A portion of the spill appears to be headed for Orca Inlet in the southeast corner of the Sound, Timm said. That area and the nearby Copper River Delta contain some of the most important fish and wildlife habitat in Alaska.

More than 10 million shorebirds will begin arriving on the Delta within a week. Timm said a call had gone out to Cordova fishermen to round up cable, cable clamps and chainsaws in hopes that oldfashioned manpower can be used to build a boom of felled trees to keep oil out of the inlet and away from sensitive wetlands behind it.

"Keeping that (oil) away from Orca Inlet and the Copper River Delta is a number one priority," Timm said.

Birds and otters have proven themselves highly vulnerable to the oil that has drifted around the Sound the past week.

"Everybody's quite positive it doesn't take much oil to kill a sea otter," said state fish and game biologist Karl Schneider.

Otters are the only marine mammal lacking a protective layer of blubber beneath their hide. They depend totally on their dense fur for warmth and floatation. When that fur gets dirty, the otter dies.

These animals are so sensitive to contamination that early efforts to transplant them from Alaska to other parts of the West Coast failed. The otters, their fur dirtied by handling, died in captivity. It wasn't until biologists developed ways to keep the animals clean that transplants became possible.

Given this problem, scientists see little hope of saving the otters. There are 4,000 to 6,000 of these animals in the Sound. No one knows how many will come in contact with the oil.

Sea birds aren't in much better shape than otters. Rescuers are having a difficult time getting to the birds to catch them on rocky beaches, and even when they capture one there is little to be done.

"In order to rehabilitate one bird successfully, you need 150 gallons of water at 104 degrees," said birdrescue specialist Lynne Frick of the Tri State Bird Rescue and Research Center in Wilmington, Del.

Cleaning each bird takes about an hour, she said. Frick and her coworkers, early in the Alaska disaster, worked up the logistics for a bird rehabilitation program. The hurdles standing in the way of the job were intimidating.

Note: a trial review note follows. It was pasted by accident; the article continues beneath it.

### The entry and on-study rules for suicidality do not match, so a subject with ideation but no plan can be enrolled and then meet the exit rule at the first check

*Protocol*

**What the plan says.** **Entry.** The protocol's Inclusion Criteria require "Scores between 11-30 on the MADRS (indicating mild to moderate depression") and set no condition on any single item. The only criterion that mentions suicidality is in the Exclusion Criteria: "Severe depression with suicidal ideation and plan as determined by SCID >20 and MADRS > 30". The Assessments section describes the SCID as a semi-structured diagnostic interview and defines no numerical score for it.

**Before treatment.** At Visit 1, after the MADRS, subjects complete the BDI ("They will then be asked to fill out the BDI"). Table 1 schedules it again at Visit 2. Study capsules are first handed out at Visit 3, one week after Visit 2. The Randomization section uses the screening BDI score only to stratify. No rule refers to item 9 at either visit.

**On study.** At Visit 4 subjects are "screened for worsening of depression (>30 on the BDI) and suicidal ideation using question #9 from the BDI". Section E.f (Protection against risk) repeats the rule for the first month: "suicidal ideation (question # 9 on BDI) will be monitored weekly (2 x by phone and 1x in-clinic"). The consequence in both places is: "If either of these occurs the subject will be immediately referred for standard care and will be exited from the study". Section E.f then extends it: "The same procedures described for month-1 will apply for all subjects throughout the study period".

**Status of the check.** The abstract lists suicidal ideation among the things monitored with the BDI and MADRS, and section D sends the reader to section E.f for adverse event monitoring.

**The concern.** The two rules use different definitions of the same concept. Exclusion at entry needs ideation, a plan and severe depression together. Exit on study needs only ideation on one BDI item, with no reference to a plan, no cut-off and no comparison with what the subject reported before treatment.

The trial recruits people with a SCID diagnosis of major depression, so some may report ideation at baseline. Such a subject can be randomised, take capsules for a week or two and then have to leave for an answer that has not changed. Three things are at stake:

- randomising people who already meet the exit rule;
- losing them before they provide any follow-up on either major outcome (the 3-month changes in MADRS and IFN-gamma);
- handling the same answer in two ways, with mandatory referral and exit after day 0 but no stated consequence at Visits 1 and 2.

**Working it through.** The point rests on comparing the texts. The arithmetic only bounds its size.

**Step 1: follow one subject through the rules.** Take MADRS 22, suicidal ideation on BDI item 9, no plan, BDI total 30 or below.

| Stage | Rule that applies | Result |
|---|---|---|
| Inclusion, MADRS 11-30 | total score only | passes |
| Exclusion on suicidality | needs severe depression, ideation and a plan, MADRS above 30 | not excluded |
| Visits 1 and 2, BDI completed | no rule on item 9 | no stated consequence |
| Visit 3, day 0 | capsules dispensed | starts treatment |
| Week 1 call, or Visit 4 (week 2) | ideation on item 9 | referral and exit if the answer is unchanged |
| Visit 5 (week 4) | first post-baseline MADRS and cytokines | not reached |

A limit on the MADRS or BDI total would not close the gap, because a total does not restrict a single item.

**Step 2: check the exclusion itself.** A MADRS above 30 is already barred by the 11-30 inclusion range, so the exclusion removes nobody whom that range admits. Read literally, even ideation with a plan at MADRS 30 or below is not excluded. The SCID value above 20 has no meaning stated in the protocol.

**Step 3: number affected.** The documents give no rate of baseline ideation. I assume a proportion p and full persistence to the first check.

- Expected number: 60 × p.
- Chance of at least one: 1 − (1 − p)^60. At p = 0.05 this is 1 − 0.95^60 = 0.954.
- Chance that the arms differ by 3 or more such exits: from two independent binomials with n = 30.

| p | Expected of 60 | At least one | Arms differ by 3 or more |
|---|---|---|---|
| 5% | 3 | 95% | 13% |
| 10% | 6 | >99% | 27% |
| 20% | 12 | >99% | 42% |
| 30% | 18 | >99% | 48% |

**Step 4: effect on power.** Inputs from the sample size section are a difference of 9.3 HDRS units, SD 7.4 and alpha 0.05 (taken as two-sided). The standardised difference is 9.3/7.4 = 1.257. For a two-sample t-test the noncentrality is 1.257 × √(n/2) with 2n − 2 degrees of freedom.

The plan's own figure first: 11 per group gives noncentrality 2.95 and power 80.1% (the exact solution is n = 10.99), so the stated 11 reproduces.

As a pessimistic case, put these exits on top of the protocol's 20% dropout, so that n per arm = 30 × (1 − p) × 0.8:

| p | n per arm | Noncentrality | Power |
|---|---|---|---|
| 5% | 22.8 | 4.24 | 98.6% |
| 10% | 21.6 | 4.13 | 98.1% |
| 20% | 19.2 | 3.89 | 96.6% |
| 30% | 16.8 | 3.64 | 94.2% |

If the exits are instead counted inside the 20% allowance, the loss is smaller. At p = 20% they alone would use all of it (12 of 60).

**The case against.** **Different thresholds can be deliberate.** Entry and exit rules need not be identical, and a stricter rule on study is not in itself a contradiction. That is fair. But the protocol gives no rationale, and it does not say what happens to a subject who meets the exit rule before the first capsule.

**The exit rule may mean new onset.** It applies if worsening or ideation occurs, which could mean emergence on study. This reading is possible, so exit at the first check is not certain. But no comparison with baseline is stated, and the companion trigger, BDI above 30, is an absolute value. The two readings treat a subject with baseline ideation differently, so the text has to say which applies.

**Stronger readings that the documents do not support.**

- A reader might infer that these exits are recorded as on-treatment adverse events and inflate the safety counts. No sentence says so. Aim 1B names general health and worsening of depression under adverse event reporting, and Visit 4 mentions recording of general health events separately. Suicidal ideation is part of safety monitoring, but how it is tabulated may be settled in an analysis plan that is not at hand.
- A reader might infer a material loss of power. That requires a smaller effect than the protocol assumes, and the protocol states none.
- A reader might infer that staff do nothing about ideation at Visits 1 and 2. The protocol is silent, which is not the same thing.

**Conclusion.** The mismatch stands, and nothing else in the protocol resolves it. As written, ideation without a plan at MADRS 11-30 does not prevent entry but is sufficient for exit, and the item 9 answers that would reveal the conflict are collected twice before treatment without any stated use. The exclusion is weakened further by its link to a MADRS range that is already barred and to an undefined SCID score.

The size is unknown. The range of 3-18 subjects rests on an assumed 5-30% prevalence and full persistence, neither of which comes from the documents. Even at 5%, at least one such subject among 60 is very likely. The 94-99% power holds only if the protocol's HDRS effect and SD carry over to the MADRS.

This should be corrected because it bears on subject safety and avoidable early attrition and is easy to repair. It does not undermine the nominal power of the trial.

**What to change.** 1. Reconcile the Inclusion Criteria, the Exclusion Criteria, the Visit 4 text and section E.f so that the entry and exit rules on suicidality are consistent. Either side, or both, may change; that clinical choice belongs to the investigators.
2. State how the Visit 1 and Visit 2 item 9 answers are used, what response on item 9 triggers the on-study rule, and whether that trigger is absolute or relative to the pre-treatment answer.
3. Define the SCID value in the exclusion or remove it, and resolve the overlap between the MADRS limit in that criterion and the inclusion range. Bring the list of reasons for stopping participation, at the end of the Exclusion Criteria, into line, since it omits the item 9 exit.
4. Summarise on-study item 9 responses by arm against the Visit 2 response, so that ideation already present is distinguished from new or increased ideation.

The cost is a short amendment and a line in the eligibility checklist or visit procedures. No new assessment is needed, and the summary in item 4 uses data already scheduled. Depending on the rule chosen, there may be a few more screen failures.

"It was just a monumental, almost impossible task," Frick said. She figured rescuers need at least 10 cleaning stations manned by three or four trained people, with about 1,500 gallons of hot water each hour at each station.

Working with two crews on nine hour shifts and going 18 hours a day, the stations could clean only 180 to 230 birds per day.

Oil mats the feathers of birds, and that leads to death in a number of ways. Matted underfeathers or down cease to insulate and birds die of hypothermia. Oil coated feathers make it impossible for the birds to fly to safe areas. Birds exhaust themselves trying to stay afloat after oil destroys the water repellency of their feathers.

Marine mammals are better off in some ways. Although biologists worry about the plight of the sea otters, they are optimistic that seals, sea lions and whales can avoid the oil.

"We don't know if it kills them or not," Timm said. "(Biologists) did see them (sea lions and seals) hauled out on rocks, and they could not see oil on their skins."

Whether the animals will be harmed by oil that gets in their eyes or that they swallow remains to be discovered. Timm said biologists plan to take tissue samples from any seals or sea lions they find dead in the Sound in hopes of learning more.

Schneider also worries about animals that live in the nearby forests and roam onto the tidelands in search of food. Mink, land otters and bears could be harmed.

Bears might prove particularly vulnerable. They are heavily dependent on intertidal greens and carrion when they emerge from their dens in the next few weeks or months.

There are similar fears for bald eagles, another scavenger. The eagles have already begun preying upon scoters and other seabirds killed or injured by oil.